THE CAST OF KREISLAUF

KREISLAUF

Genau Dance Company

Sometimes the best things just seem to happen and it’s hard to explain why. Maika Klaukien, a much-loved and respected pilates teacher at Triyoga, had been struck in 2017 by what she felt to be a negative mood in the country and wanted to do something good.  And she knew that she wanted to encourage resilience in the face of conflict and misunderstanding.

Maika Klaukien (right) working with lighting director Jonathan Samuels
Maika Klaukien (right) working with lighting designer Jonathan Samuels

She felt it had been an awfully long time since she gained her BA in Contemporary Dance and a Masters in Choreography, both from the renowned London Contemporary Dance School, but inspiration struck and she found herself pulling together a dance troupe, musicians, a score and a venue all from scratch, in order to raise funds for the charity Foundation for Change.

The performance, Ebb and Flood, was held in St Leonard’s Church, Shoreditch in 2017, well known as the inspiration and location for the BBC TV show Rev, which suited Maika’s site-specific, process-driven style of choreography.  She told me, “I find this approach, versus having a planned out map, very scary and it is very nerve racking for my dancers too, but at the end it is very rewarding and very creative.”

Ebb and Flood ‘explored the rhythm of flow: waves, impact, motion, response, undertow, and return. We drew on the German translation of the word Resilience Elastizität – Elasticity. The piece was seen as a commentary, and exploration, of the way we live in our time. We live the interplay between power and vulnerability, a dance of the weak and the strong. Every action is met by an equal and opposite reaction. Each event generates an even stronger backlash.’

With the success of Ebb and Flood, Maika moved on to Kreislauf (or ‘circulation’), the second part of what is now to be a trilogy. 

CARLA GONÇLAVES

Kreislauf ‘explored, and was inspired by, the human heart, from both a biological and social perspective. This theme explains the piece’s title: a German compound word formed from two parts: Kreis (circle), and lauf (run). Functionally this can be translated into English as Circulation (of the blood).

The body is a complex machine made of seemingly disparate, independent parts – the feet walk, the heart pumps blood, the lungs breathe – they do their own things, whirring away in the background largely unnoticed. But when viewed as a whole, and when all component parts are engaged and in flow with one another, the “machine” is revealed as a work of miraculous ingenuity and beauty, capable of amazing endeavour. Society too is made up of individual parts – you, me and the 7.7 billion others with whom we share this planet.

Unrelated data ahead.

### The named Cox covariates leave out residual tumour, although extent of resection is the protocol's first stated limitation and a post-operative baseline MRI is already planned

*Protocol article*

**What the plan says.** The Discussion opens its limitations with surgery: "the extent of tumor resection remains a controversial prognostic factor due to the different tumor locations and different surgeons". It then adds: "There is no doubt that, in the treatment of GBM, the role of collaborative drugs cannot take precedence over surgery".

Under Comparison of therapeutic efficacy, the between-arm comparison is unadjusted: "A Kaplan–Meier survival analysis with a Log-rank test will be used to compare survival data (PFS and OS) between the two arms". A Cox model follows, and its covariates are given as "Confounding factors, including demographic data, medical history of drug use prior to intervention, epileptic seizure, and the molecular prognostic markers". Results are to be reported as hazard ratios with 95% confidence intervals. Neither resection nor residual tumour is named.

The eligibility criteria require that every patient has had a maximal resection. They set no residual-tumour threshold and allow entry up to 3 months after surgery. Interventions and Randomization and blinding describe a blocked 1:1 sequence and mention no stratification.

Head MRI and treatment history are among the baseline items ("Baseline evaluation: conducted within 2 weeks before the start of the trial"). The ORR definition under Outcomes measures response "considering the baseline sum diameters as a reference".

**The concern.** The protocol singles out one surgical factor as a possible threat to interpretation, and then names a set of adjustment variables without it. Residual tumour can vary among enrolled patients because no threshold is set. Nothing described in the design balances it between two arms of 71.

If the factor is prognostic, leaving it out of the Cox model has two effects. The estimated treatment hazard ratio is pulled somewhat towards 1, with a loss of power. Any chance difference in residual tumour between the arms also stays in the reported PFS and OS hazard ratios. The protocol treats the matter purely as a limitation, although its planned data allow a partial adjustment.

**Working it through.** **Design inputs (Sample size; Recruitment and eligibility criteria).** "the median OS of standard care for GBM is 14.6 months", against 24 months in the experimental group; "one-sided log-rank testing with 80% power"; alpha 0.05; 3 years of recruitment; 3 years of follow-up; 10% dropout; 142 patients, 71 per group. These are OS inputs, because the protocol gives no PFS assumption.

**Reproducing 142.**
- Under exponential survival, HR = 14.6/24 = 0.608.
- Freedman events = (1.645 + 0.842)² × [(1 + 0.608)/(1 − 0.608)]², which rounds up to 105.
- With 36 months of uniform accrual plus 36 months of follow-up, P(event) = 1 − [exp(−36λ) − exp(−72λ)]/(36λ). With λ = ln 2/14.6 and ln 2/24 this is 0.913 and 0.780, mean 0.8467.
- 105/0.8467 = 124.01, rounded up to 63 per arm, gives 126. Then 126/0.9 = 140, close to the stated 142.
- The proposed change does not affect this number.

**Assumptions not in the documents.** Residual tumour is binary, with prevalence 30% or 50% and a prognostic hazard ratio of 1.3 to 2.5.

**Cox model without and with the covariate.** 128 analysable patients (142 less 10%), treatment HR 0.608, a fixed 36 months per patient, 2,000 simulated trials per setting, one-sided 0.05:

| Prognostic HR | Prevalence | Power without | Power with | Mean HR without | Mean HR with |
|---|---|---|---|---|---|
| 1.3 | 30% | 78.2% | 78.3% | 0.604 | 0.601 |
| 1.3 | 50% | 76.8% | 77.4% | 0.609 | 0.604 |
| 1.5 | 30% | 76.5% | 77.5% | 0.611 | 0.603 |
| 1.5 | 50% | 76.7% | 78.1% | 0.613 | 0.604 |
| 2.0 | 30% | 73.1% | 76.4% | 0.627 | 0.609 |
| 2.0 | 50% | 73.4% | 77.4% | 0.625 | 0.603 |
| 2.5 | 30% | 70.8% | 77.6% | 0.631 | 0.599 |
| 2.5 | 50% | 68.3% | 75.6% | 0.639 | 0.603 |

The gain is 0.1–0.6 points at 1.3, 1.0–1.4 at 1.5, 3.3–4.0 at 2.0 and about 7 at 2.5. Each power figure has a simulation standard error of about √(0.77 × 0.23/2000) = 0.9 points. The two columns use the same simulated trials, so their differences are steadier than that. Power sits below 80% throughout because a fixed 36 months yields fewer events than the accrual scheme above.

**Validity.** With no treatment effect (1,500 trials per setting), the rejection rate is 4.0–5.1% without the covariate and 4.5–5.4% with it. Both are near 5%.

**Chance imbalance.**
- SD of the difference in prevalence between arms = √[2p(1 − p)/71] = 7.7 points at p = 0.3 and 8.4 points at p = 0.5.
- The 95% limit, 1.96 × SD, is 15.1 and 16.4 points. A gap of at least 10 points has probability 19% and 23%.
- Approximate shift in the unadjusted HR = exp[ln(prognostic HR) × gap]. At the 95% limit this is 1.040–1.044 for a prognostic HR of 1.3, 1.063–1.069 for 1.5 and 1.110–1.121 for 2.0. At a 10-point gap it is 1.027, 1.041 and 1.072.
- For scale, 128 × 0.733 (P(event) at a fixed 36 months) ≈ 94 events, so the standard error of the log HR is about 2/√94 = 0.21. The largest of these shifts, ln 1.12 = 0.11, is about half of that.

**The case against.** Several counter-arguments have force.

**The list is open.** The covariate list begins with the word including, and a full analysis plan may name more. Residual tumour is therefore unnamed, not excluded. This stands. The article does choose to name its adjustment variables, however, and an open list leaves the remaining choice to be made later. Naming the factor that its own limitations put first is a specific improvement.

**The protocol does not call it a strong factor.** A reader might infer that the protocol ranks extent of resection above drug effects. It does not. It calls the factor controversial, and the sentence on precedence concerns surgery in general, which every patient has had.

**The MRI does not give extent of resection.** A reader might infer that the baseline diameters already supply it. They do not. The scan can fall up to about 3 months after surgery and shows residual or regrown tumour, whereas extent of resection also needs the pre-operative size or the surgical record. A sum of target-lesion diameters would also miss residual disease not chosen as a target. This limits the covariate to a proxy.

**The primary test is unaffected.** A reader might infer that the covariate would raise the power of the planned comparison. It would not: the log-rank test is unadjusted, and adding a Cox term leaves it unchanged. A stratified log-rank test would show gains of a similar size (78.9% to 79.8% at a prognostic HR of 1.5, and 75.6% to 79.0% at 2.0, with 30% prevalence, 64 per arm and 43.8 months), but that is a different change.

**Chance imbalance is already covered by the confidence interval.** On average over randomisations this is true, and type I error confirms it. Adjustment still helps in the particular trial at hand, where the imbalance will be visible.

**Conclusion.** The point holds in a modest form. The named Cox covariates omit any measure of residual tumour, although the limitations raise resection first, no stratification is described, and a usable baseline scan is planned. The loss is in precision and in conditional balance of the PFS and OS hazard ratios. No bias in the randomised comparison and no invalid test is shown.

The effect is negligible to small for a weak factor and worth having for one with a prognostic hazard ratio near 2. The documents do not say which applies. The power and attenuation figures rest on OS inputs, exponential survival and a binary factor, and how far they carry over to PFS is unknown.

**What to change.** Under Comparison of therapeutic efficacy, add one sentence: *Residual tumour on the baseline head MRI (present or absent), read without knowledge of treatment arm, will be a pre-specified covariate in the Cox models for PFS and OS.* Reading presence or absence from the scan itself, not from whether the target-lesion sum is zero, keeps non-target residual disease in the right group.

We live in disturbing times, times of rapid, unpredictable change and shifting patterns. We face a mood of confrontation and blame and a political chaos that in many ways feels more backward than forward. All this combines to fool us into believing we have more that separates than unites us.

Kreislauf was created as a small reminder that while we are all miraculous individual entities, we nonetheless depend on one another and that through cooperation, acceptance, tolerance and respect we are able to come together as a powerful, positive life force. There are many, many small interconnected communities that make up a much larger, more potent one: The human race.

Putting all this together had become a journey of self-knowledge and increasing self-belief for Maika, who herself demonstrated vast reserves of resilience along the way. Other themes, in my opinion, that were perhaps sub-consciously at work include connections, chance and trust, which evolved together to draw in an almost magically talented and supportive group: Michael Haslam, a musician without parallel, extraordinary singer-songwriter Lynne Gentle, lighting designer Jonathan Samuels, So Takao, the saxophonist and the wonderful cast of dancers, not to mention the Woolly Dreams team who recorded the performance.  All seemed to find their connection with Maika in unexpected and even mysterious ways: evidently Kreislauf was meant to be.

Kreislauf was originally performed at the Cockpit Theatre in February 2019 and I was lucky enough to attend the subsequent screening of the film of the performance made by Woolly Dream Productions.   What an extraordinary event that was. That the film could convey the power of the performance and evoke a response in its audience speaks to the talents working in collaboration: the dancers, musicians, production team, filmmakers and of course the unique spirit which drew all these special people together, Maika herself.

Maika says, “We have been very lucky because we had wonderful support from so many people. And the constant encouragement of my dear friends Sarah Bates, Gwyneth Williams and Wan Yau has been amazing.

“And then the one person who was there from the beginning – and we have been together through thick and thin – is Carla Goncalves, my friend and rehearsal director and dancer of Genau. She has been constantly supportive, totally engaged and full of invaluable ideas.
And she never complained about my neurotic moments (despite what she might have been thinking!).”

Next in the trilogy comes Hoffnung (or ‘hope’), which is planned to be presented in the Spring of 2020.  Maika says that ‘Hoffnung will revisit the themes and ideas addressed in Ebb and Flood and Kreislauf and expand on them, considering notions of hope, home and belonging.‘ At the moment, Maika’s company, Genau, is fundraising for production and rehearsal costs. If you would like to support this endeavour, Genau would be delighted to hear from you.

© 2019 Joanna Reeves, all rights reserved.

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